[Chicago] Sanity Check

Peter Fein pfein at pobox.com
Thu Dec 2 09:12:43 CET 2010

Thanks for all the great responses.  Wanted to clarify things a bit:

In all of the cases, this has been after one or more phone interviews,
always at least with a recruiter, and usually one or more developers.

The decent developer interviews have included questions that elicit how
I think/communicate: "how would you architect twitter?" "explain an
algorithm for finding all permutations of a string" and so forth. I like
those questions. My problem is with the take-home tests.

What irks me about the tests is the utter irrelevance to what the job
involves.  They've mostly been the "write the most O(..) efficient
algorithm" for jobs that are largely Django & systems integration based.

All programmers are not the same - algorithm guys, refactoring guys,
language geeks, UX, API & idiom designers, detail nuts, testers, guys
who can write a spec from a shoestring, guys who can't write a line of
code without one. Not to mention all of the particular areas we work in:
webheads, distributed systems, scientific, machine learning, embedded,
devops, compilers. I could go on.

To try to determine quality amongst this diverse array by channeling
Dijkstra is inefficient at best, malicious at worst and probably just
plain foolish. Heck, many (most?) applicants are going to code up a
well-known solution to your well-known problem  looked up on Google
(took me 2 searches) or from Rivest (right here under the monitor),
which is *exactly what you want* once the person's on the job. But I
can't legitimately do that when applying. Perverse.

As for weeding out early, I think that's exactly the goal - hiring
managers are overwhelmed by resumes. The obstacles they throw up are a
way of narrowing the pile down, but not necessarily in a rational way.
Heck, there's a job on the python.org board right now where you have to
solve some silly little puzzle to find the email address to apply to.
Gee, should I spend my time there or on the *three hundred twenty four* 
other jobs?

When I've been on the hiring side, I've asked candidates for a code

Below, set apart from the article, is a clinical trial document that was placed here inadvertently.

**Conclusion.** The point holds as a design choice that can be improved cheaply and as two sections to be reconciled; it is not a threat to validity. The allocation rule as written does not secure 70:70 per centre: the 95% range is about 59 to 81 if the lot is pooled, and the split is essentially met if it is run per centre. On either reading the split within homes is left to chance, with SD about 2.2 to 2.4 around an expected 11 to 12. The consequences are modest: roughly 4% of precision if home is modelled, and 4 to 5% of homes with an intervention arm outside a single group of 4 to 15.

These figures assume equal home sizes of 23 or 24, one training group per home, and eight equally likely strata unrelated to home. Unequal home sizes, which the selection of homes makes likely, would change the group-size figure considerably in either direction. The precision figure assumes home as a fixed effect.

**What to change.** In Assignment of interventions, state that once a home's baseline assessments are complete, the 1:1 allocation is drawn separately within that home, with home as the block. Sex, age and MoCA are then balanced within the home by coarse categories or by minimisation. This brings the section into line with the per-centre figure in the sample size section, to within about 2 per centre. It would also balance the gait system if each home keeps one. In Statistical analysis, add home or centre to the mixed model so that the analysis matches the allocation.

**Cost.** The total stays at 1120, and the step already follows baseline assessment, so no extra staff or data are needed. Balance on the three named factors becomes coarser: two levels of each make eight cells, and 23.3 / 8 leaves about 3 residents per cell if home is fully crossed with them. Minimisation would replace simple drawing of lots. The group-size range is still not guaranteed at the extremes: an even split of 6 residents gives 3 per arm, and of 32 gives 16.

sample of *their* choosing (OSS or otherwise), preferably that's run in 
production. You can learn an amazing amount about a programmer by what 
*they* think is their best work - what they're good at, how they 
approach a problem, how well they know a language, how they structure 
code, comments, tests, and so on.  Y'know, all the things you'd care 
about if you were actually working with them, that you'll never discover 
in the fake environment of a contrived test.


On 12/01/2010 06:31 PM, Peter Fein wrote:
> Hiya-
> Need to sanity check with a broader group... I've had a few phone
> interviews lately, which have been followed by demands for
> programming tests. I am THIS CLOSE: || to telling the next company
> that asks to shove off.
> The actual content of the tests has ranged from the trivially easy
> to straightforward but annoyingly difficult. The former at best
> indicate whether I'm totally lying about knowing the language at all.
> Most of the later have been ripped straight from Code Golf or a
> sophomore algorithms textbook. In no case has the test had anything
> discernible to do with the actual job. Being a person of integrity, I
> don't just go look up the answers.
> I'm particularly ticked off because:
> * I have ample open source code, which I've pointed people to. In
> fact, one company got in touch with me because THEY LIKED MY OSS
> CODE, then demanded I do a coding test anyway. * Some of the
> companies are startups, which have explicitly prided themselves on
> their low-bureaucracy/bullshit factor. Hypocrites.
> I've been coding in Python for eight bloody years already. Marketers
> don't take marketing tests, do they?
> Should I tell them to bugger off? Am I on crack?
> --Pete
> PS - I have a blog post on this and other frustrations titled: "IT
> Hiring: You're Doing it Wrong (or) The Author Sinks His Career
> Prospects for Fun and No Profit"
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